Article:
Teamsters General President Jim Hoffa on Monday, Sept. 10, urged the Senate to act swiftly and decisively to block funding for the Bush administration’s Mexican truck program. Hoffa said the program threatens highway safety and national security.
“Tomorrow will be the sixth anniversary of the worst terrorist attack on U.S. soil,” Hoffa said Monday. “I don’t see how any patriotic American could vote to allow these dangerous trucks to cross our borders and travel freely throughout our country.”
At about 12:50 CT Saturday morning, Sept. 8, the first Mexico-domiciled truck authorized under the Bush administration’s pilot program to transport cargo within the United States cleared federal inspections at the U.S. border in Laredo, Texas, bound for North Carolina. Transportes Olympic became the first Mexican carrier authorized to operate in the United States beyond the so-called commercial zone as part of the program.
Meanwhile, the Mexican government approved El Paso, Texas-based Stagecoach Cartage and Distribution as the first U.S. trucking company to operate in Mexico.
Teamsters and other critics of the program charge that it would allow trucks and drivers that do not meet American standards on the nation’s roads. Their complaints include that not enough inspectors exist to inspect every Mexican truck, lack of Mexican drug testing facilities and that Mexican trucks don’t meet U.S. safety standards. Also, they fear for American jobs, as Mexican truckers work far cheaper than their American counterparts.
Hoffa said the union would fight the program to the Supreme Court. The Teamsters, Public Citizen, the Environmental Law Foundation and the Sierra Club unsuccessfully sued to halt the program. “We don’t know who’s driving these trucks, and we don’t know what they’re carrying,” Hoffa said. “Weapons that could be used in a terrorist attack might be in the backs of these trucks.”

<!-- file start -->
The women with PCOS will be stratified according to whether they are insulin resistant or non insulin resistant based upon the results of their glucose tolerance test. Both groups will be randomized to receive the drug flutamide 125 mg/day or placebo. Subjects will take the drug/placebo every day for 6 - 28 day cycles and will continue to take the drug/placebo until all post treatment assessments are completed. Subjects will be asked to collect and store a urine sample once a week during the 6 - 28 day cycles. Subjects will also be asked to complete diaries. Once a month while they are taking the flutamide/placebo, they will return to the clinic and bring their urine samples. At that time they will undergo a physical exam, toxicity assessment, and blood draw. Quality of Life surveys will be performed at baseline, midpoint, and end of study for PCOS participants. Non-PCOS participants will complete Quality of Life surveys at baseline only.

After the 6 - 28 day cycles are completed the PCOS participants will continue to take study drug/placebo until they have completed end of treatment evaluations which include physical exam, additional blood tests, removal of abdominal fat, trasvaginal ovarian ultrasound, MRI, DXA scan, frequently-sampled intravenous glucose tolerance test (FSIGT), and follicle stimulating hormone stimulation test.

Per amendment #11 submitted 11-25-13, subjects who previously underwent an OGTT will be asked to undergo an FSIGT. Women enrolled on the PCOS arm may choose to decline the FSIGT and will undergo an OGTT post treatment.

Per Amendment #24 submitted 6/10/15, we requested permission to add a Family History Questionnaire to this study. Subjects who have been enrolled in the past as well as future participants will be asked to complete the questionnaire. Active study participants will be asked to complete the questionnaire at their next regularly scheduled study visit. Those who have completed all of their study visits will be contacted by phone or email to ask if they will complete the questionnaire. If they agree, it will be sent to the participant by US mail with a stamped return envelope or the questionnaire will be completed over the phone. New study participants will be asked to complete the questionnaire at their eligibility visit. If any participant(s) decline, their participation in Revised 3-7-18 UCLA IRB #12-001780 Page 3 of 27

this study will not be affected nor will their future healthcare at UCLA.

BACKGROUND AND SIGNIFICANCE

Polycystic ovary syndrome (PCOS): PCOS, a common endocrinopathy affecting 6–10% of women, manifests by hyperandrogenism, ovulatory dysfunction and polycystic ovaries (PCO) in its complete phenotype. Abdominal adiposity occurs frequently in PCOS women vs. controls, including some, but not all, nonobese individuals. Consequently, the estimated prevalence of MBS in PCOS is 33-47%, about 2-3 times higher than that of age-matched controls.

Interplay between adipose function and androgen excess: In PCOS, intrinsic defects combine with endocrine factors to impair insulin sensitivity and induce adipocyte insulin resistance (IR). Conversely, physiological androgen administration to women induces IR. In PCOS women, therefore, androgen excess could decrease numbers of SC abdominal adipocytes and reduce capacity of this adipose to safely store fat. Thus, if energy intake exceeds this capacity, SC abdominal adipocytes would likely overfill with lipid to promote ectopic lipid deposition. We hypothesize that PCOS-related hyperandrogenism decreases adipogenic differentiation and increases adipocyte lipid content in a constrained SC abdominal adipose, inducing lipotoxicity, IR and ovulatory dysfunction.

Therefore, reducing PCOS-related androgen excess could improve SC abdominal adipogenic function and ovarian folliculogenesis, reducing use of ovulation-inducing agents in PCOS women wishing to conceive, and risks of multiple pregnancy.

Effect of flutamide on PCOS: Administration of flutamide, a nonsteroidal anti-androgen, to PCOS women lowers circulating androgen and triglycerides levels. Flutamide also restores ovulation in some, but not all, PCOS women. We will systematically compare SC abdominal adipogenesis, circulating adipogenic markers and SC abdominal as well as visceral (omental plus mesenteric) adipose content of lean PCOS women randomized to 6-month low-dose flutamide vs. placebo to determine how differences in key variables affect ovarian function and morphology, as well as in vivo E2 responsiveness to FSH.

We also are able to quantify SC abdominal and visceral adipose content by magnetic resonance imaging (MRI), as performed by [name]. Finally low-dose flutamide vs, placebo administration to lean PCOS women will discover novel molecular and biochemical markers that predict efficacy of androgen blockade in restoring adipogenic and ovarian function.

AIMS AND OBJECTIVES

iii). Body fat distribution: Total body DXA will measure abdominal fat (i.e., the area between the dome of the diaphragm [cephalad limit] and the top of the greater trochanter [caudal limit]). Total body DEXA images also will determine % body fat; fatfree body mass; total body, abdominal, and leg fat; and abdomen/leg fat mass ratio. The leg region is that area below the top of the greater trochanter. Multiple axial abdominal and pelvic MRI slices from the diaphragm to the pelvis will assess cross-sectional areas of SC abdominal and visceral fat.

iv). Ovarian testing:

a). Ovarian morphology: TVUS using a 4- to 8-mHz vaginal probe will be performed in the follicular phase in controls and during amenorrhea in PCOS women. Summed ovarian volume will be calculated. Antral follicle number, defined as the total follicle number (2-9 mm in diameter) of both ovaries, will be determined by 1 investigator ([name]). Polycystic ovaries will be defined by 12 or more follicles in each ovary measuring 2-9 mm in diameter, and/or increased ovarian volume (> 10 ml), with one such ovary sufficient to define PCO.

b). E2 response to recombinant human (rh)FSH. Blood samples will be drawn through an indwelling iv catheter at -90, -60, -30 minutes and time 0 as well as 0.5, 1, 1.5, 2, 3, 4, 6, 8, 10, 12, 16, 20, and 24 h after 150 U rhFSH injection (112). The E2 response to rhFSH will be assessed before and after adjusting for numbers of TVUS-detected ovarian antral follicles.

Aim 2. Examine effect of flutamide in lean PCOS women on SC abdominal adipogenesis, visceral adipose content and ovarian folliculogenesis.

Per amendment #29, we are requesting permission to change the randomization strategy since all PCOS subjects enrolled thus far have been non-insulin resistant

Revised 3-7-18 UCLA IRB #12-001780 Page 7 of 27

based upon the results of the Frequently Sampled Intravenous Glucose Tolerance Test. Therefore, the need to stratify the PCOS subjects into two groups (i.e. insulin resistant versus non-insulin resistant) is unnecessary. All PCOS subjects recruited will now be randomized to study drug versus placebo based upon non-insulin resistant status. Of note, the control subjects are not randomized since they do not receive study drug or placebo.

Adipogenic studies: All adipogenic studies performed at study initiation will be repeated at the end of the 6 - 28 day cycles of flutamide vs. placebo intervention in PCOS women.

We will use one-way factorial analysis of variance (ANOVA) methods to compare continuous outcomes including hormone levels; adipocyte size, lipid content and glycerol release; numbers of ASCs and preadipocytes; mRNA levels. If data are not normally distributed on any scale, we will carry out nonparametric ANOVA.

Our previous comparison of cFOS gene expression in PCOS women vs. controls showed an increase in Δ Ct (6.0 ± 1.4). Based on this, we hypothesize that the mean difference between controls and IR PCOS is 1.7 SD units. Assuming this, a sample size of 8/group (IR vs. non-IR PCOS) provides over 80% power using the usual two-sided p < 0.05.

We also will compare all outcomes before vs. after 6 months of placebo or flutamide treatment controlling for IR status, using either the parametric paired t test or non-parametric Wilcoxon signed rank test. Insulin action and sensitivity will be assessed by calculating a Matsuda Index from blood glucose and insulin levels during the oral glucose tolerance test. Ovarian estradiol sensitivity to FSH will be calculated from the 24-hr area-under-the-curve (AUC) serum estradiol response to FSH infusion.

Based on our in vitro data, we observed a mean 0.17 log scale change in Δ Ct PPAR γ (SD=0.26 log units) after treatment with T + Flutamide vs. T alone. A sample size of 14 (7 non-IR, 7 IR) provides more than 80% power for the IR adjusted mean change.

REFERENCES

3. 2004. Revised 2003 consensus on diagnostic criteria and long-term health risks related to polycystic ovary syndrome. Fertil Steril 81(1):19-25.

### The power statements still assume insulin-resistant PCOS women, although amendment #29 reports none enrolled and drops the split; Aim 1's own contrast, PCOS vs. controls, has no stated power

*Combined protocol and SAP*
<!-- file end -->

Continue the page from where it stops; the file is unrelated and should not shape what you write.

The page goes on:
The Senate began debate Monday night on the 2008 Transportation Appropriations bill, a $104.6 billion transportation and housing funding package for the budget year beginning Oct. 1. Monday night, on a 60-33 vote, the Senate approved $1 billion to repair and replace U.S. bridges, six weeks after the Interstate 35W span collapsed in Minneapolis, the Associated Press reported. The plan, which would boost federal funding for bridge repair and replacement by 20 percent, falls short of the $65 billion the U.S. Department of Transportation says is needed for bridge repairs, AP reported.
Today, the Senate may vote on Senate Amendment 2797 offered by Sen. Byron Dorgan, D-N.D. The amendment mirrors language passed by the House (H.R. 3074) on July 24 that blocks funding for the cross-border program. Senate Majority Leader Harry Reid, D-Nev., said this morning he hoped that work on the transportation package could be wrapped up today, but he also warned his colleagues that to do that, they’d likely be working late tonight.
The House previously had tried several times in recent months to block the program. The Committee on Transportation and Infrastructure approved H.R. 1773, the Safe American Roads Act of 2007, 66-0 on May 2; the House passed it 411-3. The legislation allowed a three-year pilot program, but only under specific conditions and once all prerequisites are met to ensure safety. The bill, which included mechanisms to shut the program down if there is any detrimental effect on safety, also required Congress to pass additional legislation for the border to open fully beyond the limited pilot program.
In May, Congress passed and President Bush signed supplemental funding legislation that imposed a number of conditions and prerequisites on the proposed pilot program, including some – but not all – of the measures included in H.R. 1773.
The announcement on Thursday, Sept. 6, that U.S. and Mexican trucks had been cleared for the program followed the release earlier that day of a congressionally mandated report from the DOT’s Office of Inspector General as well as DOT’s response to the report, which also was required under the legislation enacted in May to establish the terms under which the pilot program could move forward.
“This long-awaited project will protect public safety on American highways as we work to both save consumers money and help our economy,” said FMCSA Administrator John Hill.
According to FMCSA, the DOT IG affirmed FMCSA’s plans to go beyond statutory requirements and check every truck that crosses the border as part of the demonstration project. FMCSA’s response, delivered in a letter to Congress, describes the planned coordination among federal truck inspectors, state officials and Customs and Border Protection personnel in conducting the checks. The agency also said it is working with the International Association of Chiefs of Police, the National Sheriff’s Association and the Commercial Vehicle Safety Alliance to ensure its state partners have the necessary information to oversee safety.